Galerie Eva Presenhuber presents Adam Pendleton: Toy Soldier, the artist’s second solo exhibition with the gallery. Featuring new work, including three paintings, five collages, and a video, the exhibition is on view concurrently with Adam Pendleton: In Abstraction at Pace Gallery, Geneva. Together the two exhibitions speak to the range of his practice.
Adam Pendleton: Toy Soldier, installed in three black-box spaces, integrates multiple ongoing flows of writing and reading. In a new set of small collages, Pendleton combines geometric forms—circles and triangles—with metallic sprays, drips, and other shapes, conducting an improvisatory play of shadow and muted light. Opaque black cut- outs dance across the foreground of each work. Spray-painted gestures, here rendered in silver and obscured to near illegibility, create a through line with the spray-painted text of the Untitled (WE ARE NOT) paintings, in which a single phrase, “WE ARE NOT”, explodes into fields of combinatory language, filtered and modulated by overlapping lines that form ovals, triangles, and quadrilaterals.
Toy Soldier (Notes on Robert E. Lee, Richmond, Virginia/Strobe) (2021–22), the video work at the center of the exhibition, performs both a close reading and a transformation of its subject, a 19th-century equestrian statue of Confederate general Robert E. Lee that stood from 1890 to 2021 in Richmond, Virginia, USA. Spotlights move at various speeds across the statue and its graffiti-covered plinth, extracting sections of text—almost in counterpoint with the black shapes that pass over the grounds of the collages. The Untitled (WE ARE NOT) paintings reveal and obscure their own text, with overprinted whites and blacks forming unpredictable regions of luminosity and darkness that resonate with the roving circles and flashes of light punctuating Toy Soldier (Notes on Robert E. Lee, Richmond, Virginia/Strobe).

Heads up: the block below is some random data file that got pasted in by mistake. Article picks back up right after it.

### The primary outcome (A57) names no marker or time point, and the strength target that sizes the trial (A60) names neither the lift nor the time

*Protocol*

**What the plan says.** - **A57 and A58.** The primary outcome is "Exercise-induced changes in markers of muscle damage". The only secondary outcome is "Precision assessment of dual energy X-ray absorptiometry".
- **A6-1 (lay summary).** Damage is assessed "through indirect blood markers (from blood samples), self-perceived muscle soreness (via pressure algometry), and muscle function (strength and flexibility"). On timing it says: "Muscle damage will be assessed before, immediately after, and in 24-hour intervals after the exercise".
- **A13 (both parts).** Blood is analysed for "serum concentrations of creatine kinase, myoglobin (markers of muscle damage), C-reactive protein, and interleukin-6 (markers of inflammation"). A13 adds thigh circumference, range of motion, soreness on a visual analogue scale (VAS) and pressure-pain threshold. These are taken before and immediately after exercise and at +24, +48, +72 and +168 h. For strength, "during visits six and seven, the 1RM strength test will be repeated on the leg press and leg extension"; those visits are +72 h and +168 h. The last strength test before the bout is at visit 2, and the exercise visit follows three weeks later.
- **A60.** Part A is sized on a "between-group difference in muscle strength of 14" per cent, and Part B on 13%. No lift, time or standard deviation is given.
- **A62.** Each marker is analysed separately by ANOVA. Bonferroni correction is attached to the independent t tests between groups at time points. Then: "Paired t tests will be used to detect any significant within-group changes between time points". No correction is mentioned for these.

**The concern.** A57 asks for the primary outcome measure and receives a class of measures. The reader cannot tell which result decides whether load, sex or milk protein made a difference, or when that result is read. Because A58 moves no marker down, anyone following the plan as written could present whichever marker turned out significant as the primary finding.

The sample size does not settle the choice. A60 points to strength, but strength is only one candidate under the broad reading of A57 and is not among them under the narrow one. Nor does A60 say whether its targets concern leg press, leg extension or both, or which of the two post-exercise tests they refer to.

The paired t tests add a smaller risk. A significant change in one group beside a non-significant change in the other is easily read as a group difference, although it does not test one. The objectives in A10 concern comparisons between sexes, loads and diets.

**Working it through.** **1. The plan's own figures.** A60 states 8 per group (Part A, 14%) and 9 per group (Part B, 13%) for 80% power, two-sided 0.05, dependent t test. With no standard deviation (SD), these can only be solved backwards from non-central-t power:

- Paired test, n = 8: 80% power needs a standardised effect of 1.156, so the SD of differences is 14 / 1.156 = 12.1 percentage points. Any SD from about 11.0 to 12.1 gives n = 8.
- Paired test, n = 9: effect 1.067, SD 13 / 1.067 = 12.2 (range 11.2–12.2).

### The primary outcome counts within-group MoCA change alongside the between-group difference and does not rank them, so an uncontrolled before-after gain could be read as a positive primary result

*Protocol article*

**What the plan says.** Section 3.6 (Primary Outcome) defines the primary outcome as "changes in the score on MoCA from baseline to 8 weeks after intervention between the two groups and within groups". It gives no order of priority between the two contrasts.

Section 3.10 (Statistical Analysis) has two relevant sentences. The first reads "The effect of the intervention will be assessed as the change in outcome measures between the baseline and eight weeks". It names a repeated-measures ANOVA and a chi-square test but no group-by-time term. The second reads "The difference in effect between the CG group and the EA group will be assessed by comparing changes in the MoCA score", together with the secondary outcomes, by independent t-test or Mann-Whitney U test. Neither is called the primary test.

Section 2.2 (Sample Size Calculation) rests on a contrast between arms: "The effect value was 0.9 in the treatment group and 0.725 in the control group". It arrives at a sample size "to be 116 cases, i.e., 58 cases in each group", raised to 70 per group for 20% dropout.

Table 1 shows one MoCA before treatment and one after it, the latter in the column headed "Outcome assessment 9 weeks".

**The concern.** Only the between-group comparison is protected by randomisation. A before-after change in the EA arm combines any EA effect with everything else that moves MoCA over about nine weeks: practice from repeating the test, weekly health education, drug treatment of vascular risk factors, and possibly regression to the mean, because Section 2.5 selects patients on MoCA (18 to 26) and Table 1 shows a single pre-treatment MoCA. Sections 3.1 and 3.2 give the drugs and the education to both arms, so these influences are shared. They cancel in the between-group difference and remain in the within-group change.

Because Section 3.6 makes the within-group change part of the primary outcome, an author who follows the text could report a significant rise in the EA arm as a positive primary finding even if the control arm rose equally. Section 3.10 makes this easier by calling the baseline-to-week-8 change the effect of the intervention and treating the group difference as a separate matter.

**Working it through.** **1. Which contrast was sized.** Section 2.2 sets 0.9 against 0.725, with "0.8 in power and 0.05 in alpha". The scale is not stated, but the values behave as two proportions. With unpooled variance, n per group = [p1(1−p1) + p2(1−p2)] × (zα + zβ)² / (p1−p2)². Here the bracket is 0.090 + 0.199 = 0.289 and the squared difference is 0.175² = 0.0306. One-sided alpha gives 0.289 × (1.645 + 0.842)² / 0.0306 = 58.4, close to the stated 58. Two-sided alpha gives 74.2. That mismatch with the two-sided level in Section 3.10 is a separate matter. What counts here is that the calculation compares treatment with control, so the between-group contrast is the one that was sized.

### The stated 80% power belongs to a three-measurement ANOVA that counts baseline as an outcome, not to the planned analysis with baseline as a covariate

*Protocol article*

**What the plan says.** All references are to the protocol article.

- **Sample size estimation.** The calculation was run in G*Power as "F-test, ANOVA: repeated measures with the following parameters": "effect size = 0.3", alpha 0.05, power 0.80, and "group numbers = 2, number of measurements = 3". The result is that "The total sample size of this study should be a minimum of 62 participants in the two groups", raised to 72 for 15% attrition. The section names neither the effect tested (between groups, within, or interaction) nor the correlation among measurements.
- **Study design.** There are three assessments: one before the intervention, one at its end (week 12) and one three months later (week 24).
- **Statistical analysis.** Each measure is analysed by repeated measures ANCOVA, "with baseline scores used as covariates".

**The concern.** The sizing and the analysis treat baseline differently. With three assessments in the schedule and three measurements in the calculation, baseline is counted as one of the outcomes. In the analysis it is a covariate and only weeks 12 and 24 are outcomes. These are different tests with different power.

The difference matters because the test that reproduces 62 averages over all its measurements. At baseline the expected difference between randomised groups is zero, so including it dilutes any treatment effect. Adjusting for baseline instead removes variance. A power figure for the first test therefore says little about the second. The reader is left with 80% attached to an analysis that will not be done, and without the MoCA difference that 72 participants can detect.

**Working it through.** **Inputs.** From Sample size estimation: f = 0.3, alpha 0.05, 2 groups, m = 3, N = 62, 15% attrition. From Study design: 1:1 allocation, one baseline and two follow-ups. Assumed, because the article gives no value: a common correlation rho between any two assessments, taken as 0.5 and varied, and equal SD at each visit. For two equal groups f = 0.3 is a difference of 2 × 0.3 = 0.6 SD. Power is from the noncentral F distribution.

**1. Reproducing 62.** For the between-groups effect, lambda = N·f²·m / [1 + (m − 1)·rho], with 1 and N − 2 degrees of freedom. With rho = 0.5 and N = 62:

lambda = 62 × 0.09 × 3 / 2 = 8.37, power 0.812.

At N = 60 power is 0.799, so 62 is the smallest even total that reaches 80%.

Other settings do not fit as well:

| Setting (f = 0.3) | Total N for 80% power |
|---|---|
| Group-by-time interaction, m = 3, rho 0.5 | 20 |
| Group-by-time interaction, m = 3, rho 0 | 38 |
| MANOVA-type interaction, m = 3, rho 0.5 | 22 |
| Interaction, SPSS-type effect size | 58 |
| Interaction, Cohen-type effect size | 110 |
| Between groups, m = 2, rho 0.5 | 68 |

The temporal zone of this video work is stroboscopic, somewhere between motion and stillness. The images rapidly flicker to absolute black and shuttle between enlarged, grainy footage of the general and his horse set against a cloudless sky, the surrounding foliage, and the Richmond night. A score by Hahn Rowe interweaves the stuttering, digitally distorted voice of Amiri Baraka—from a 1980 reading of his poem “Dope”—with moments of orchestrated woodwinds, strings, and percussion. Several distinct sets of movements and perspectives are repeatedly broken down, reconstituted, and reversed. Archival photographs briefly display the monument’s scaffolding as well as its 1890 unveiling: horse and rider shrouded in cloth, unrecognizable. Into this tone poem Pendleton also inserts a new figure: an actor standing impassively in front of the structure, silhouetted, ghostly, and often barely visible.
As in the collages and paintings, the operations employed here continuously display new aspects of the material at hand while writing, rewriting, and overwriting it. Toy Soldier (Notes on Robert E. Lee, Richmond, Virginia/Strobe) develops as a palimpsest in motion, one that confronts the “default geometries” with other modes of abstraction and representation, with other pasts, futures, and aftermaths.